The federal government is investigating what anglers in Northern B.C. are calling a deceitful act of illegal salmon fishing involving a Terrace-area lodge and leaders of high-profile American conservation organizations.
The Department of Fisheries and Oceans investigated the complaint Aug. 12 on the Ecstall River, a lower tributary of the Skeena roughly 40 kilometres southeast of Prince Rupert. Officers observed fishing in the closed river but did not lay charges when the party presented a food-fishing permit issued by the local Lax Kw’alaams band.
The Komaham Lodge, a private retreat owned by Bass Pro Shops, which hosted the group, later said the fishing was part of joint research project with the band on low salmon stocks.
During the DFO’s second consecutive year of extreme conservation measures prohibiting all recreational fishing for chinook salmon throughout the Skeena watershed, the incident has prompted calls for action from several B.C. conservation groups, and outraged the local angling community.
“It’s a joke. It’s window dressing of the highest order,” said Bob Hooton, a local angler and retired biologist and former B.C. environment ministry fisheries section head for the Skeena region.
“There was never an intention to do research, it was just a cover to do what they really wanted to do — rip out a bunch of chinook salmon.”
In a letter responding to concerns from anglers, the Komaham Lodge identified some of its guests as a former director of the U.S. Fish and Wildlife Service, now CEO of Ducks Unlimited, and the president of the Congressional Sportsmen’s Foundation.
Guido Rahr, president of the Oregon-based Wild Salmon Center, was identified as giving a presentation to the group, but in an email to Black Press Media he clarified his participation was by phone. He has never visited the Komaham Lodge, he said.
Efforts to reach other members of the party were unsuccessful.
The lodge’s letter defended the fishing as part of a project to build relationships with local First Nations by gathering and sharing much-needed data on king and silver salmon (the American names for chinook and coho) as no return or spawning data is available for many lower tributaries of the Skeena River. The letter stated the Lax Kw’alaams had freely issued the six-day fishing permit for the “cutting edge” study.
In an email Komaham Lodge management maintained the primary goal of the gathering was to help find positive solutions to the salmon crisis.
“The Komaham Lodge donated the lodge and trip expenses to host the Congressional Sportsmen’s Foundation in an effort to advance key conservation issues,” the email read.
“The Lodge openly communicated with the DFO and First Nations and obtained necessary permits. A First Nations fisheries biologist accompanied the group.”
But federal fisheries’ North Coast Acting Director Amy Wakelin, speaking for the vacationing director, Colin Masson, denied the department’s involvement, further adding they were unaware an arrangement had been made between the other parties.
“We have not approved any scientific research on the Ecstall,” Wakelin said. “Normally people would submit an application for a scientific licence and that did not happen.”
In regards to the permit, she added, First Nations are allowed to designate persons to fish on their behalf for food, social and ceremonial purposes, but a catch-and-release research exercise as described by the Komaham Lodge would not qualify.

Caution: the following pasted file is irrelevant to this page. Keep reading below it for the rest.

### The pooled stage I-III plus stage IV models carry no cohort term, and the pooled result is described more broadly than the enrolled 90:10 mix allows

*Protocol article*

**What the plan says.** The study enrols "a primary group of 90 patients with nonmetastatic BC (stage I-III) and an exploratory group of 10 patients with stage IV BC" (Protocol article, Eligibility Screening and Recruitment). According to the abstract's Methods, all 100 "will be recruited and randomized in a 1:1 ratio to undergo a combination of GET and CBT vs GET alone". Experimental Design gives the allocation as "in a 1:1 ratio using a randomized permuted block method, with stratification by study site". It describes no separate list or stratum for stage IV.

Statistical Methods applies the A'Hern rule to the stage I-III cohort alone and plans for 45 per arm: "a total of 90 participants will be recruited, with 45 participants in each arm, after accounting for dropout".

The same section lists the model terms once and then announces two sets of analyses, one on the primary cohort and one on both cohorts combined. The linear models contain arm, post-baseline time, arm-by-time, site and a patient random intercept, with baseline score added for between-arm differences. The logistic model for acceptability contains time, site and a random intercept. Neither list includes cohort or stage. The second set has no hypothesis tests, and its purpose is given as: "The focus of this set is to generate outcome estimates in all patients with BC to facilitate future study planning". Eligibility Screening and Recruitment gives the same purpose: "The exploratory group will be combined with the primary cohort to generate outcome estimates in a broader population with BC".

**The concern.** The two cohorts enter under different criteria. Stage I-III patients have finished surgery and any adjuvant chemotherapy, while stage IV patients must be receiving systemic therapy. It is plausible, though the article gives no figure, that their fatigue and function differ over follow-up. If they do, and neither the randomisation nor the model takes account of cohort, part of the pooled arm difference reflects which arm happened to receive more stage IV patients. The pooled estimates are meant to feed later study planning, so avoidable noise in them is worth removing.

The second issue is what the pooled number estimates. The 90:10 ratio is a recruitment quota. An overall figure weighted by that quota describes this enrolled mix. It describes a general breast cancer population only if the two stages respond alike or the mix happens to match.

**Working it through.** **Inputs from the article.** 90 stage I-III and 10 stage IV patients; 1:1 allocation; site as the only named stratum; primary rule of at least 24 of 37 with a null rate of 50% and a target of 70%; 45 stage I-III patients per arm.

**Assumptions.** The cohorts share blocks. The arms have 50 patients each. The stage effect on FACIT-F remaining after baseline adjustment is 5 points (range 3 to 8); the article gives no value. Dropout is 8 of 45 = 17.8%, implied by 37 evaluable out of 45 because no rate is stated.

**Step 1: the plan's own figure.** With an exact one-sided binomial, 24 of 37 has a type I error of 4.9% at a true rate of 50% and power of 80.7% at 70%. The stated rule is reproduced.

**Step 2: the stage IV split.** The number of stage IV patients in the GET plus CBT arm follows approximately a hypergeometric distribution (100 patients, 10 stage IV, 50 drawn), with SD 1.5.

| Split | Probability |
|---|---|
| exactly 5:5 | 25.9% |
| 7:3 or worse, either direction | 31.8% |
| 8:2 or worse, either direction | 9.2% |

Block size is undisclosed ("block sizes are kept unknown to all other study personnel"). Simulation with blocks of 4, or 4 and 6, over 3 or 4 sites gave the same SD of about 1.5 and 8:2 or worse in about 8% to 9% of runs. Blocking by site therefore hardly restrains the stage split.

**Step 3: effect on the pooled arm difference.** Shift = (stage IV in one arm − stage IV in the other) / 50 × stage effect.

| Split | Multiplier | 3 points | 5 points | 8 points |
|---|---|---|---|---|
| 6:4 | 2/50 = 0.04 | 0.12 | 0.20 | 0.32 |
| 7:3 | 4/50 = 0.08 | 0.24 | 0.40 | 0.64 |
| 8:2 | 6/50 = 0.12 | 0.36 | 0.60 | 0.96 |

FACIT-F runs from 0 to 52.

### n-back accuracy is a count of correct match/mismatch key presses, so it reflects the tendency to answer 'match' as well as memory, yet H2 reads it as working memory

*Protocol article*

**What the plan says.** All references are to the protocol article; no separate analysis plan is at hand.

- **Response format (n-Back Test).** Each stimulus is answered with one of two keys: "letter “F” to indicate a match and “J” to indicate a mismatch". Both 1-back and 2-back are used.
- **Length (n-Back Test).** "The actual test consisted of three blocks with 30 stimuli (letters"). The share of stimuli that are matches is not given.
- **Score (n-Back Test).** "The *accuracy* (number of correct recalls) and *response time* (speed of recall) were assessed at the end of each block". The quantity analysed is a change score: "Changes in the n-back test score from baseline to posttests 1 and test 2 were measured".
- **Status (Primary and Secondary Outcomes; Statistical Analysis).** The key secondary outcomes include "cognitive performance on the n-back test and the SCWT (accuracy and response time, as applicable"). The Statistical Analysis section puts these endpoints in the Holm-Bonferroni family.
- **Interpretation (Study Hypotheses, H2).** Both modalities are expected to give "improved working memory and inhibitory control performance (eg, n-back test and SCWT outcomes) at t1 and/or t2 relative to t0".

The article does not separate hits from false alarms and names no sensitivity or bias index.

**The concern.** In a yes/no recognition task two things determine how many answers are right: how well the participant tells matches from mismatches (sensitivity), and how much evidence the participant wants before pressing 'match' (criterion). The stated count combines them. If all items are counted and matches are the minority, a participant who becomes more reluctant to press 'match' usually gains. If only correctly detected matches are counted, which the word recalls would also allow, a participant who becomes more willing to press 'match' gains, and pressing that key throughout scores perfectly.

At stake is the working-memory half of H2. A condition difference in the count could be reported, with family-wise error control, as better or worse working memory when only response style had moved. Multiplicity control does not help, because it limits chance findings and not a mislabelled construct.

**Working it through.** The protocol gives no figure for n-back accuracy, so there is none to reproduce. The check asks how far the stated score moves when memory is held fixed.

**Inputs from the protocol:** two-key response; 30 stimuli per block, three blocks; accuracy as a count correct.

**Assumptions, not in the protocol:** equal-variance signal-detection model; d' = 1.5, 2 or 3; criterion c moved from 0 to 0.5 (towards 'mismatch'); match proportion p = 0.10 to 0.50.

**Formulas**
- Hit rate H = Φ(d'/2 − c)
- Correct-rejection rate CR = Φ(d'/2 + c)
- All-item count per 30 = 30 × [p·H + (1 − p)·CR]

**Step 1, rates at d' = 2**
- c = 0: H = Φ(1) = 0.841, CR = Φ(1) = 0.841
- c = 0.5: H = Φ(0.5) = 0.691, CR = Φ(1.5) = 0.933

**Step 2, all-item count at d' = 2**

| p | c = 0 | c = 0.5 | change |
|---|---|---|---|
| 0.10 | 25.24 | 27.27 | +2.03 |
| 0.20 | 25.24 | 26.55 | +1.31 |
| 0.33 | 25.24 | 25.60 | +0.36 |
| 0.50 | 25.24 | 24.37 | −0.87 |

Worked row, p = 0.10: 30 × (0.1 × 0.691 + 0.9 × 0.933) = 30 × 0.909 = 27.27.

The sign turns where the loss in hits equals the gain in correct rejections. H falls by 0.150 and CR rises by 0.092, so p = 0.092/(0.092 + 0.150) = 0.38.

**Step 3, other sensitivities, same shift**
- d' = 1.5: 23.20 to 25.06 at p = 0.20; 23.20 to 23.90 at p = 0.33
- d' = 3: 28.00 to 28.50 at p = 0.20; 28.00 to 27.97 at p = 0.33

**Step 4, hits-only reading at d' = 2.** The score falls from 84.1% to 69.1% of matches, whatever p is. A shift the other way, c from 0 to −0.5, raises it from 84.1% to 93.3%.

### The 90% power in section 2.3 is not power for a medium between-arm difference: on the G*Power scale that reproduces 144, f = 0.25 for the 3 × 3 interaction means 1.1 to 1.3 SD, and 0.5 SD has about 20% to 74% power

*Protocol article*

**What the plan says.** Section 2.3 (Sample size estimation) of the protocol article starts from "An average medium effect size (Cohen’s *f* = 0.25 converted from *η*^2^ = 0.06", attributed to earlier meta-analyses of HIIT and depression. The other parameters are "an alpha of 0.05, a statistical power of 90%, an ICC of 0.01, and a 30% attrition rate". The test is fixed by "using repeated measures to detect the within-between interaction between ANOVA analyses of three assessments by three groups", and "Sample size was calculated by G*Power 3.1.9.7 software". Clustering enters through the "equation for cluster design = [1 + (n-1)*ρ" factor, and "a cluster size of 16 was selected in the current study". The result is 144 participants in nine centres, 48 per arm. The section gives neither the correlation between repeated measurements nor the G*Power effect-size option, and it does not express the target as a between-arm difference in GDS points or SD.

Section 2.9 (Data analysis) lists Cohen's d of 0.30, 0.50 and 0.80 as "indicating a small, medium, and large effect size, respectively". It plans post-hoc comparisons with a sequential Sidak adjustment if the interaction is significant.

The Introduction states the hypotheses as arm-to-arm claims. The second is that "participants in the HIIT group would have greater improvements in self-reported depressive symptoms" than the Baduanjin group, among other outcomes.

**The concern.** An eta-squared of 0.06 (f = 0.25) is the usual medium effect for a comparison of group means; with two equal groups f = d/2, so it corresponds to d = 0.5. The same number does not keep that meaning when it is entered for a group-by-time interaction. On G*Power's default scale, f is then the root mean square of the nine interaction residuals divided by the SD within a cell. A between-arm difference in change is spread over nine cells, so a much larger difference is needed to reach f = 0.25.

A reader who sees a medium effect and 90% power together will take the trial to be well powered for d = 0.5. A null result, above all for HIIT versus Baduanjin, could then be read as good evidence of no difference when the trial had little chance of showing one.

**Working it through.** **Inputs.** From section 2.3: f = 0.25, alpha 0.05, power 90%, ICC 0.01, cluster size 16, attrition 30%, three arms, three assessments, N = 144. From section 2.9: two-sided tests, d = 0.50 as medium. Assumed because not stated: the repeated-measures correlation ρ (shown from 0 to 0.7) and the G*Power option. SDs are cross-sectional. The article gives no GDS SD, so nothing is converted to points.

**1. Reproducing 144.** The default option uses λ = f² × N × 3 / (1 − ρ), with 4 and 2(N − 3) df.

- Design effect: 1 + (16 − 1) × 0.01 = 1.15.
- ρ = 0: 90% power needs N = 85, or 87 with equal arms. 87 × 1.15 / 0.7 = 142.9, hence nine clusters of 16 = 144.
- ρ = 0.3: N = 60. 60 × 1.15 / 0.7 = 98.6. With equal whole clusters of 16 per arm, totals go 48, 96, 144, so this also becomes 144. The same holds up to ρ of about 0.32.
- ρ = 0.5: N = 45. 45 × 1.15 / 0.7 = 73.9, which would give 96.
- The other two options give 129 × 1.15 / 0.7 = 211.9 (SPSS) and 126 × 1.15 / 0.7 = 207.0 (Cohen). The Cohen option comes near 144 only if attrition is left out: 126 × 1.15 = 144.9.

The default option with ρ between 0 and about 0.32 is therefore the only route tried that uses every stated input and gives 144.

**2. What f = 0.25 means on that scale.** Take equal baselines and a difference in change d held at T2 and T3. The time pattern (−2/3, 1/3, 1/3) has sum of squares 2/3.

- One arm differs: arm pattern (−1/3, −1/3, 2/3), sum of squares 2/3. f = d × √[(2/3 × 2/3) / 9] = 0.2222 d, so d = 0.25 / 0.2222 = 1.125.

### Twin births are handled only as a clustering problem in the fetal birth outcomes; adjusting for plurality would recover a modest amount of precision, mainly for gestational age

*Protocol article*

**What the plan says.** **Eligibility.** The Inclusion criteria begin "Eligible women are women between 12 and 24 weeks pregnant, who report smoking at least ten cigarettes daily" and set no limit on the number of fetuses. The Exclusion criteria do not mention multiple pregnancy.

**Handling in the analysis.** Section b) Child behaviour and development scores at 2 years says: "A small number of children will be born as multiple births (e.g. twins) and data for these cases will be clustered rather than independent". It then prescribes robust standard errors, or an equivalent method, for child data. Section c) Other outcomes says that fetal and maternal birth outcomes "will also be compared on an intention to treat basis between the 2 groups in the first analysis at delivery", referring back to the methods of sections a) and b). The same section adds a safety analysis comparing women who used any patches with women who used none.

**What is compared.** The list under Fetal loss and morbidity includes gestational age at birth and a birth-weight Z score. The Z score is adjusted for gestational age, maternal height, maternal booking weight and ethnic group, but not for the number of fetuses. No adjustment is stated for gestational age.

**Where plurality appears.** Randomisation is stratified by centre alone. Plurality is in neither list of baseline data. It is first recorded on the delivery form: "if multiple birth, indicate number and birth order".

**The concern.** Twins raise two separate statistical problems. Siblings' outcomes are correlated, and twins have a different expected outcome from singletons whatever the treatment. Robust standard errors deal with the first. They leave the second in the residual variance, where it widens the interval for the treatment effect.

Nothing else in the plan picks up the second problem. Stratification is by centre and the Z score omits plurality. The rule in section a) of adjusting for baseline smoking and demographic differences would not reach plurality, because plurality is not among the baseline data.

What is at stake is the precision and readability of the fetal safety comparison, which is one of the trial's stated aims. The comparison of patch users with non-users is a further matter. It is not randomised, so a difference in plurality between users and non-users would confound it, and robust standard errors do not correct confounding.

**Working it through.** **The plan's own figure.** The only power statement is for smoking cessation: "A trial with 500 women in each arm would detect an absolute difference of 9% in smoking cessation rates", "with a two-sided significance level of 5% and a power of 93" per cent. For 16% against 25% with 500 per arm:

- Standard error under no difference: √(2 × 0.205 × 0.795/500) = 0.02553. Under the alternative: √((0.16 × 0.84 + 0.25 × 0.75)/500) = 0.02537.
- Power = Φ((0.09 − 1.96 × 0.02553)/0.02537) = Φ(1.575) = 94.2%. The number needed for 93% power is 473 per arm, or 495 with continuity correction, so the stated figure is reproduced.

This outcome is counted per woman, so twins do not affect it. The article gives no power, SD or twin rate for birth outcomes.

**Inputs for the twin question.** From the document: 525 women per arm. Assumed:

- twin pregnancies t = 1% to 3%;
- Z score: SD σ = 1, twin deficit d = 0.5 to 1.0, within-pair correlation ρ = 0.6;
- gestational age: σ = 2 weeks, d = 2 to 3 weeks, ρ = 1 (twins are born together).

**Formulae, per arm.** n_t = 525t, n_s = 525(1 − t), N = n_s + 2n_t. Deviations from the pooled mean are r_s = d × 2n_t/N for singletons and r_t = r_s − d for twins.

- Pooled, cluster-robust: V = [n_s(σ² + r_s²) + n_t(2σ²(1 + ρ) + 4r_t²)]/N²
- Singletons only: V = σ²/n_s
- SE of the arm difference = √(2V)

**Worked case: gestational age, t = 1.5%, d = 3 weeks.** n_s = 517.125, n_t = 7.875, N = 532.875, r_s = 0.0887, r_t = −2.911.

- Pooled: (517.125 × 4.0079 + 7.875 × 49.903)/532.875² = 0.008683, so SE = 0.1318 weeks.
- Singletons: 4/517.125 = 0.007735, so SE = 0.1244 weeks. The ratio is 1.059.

“We don’t believe that the designation in this instance was consistent with the intent and spirit of bringing food into the community,” Wakelin said.
Representatives from Lax Kw’alaams could not be reached for comment.
In an email to Hooton Aug. 21, prior to going on holiday, Masson wrote Bass Pro Shops had contacted an employee at DFO regarding the concept of a research project. He went on to write that Lax Kw’alaams later acknowledged they were trying to develop a working relationship with the Komaham Lodge in an attempt to build an assessment program.
Anglers and conservationists worry arrangements like these will do nothing to advance understanding of threatened salmon stocks, but rather allow wealthy anglers a way to circumvent conservation laws.
This perception only deepened when a photo of nine private jets, parked at the Terrace airport, began circulating on social media at the time of the fishing excursion.
|This photo of private jets parked at the Terrace airport began circulating on social media mid August (Facebook photo)|
He added angling in a closed area can be justified by collecting meaningful biological data, but pointed out the data collected in August consisted only of length and weight measurements —“hardly useful for population estimation, the purported objective.”
Hooton, who’s led efforts among Northwest anglers to get answers and assurances from DFO, said the scenario is the first he’s seen after a 37-year career with the province’s fish and wildlife section.
“Nothing comes close,” Hooton said. “I wouldn’t have spent any time on this if I thought the outcome would be inconsequential. This is precedent setting. No doubt about it.”
Meanwhile, lawyers for the SkeenaWild Conservation Trust, which describes the Skeena river system as one of North America’s last remaining intact watersheds, are looking into the legality of the Lax Kw’alaams permit.
“So far DFO is saying they don’t think it’s illegal and that it’s just a loophole in the permit system, but…it becomes the Wild West of fisheries management, where if you have some sort of arrangement or you have money to purchase one of these permits from a First Nation, you essentially have the same rights as First Nations to harvest fish,” said Executive Director Greg Knox
“Where does it end? Who’s accountable, ultimately, to managing the resource and ensuring the salmon populations are protected?”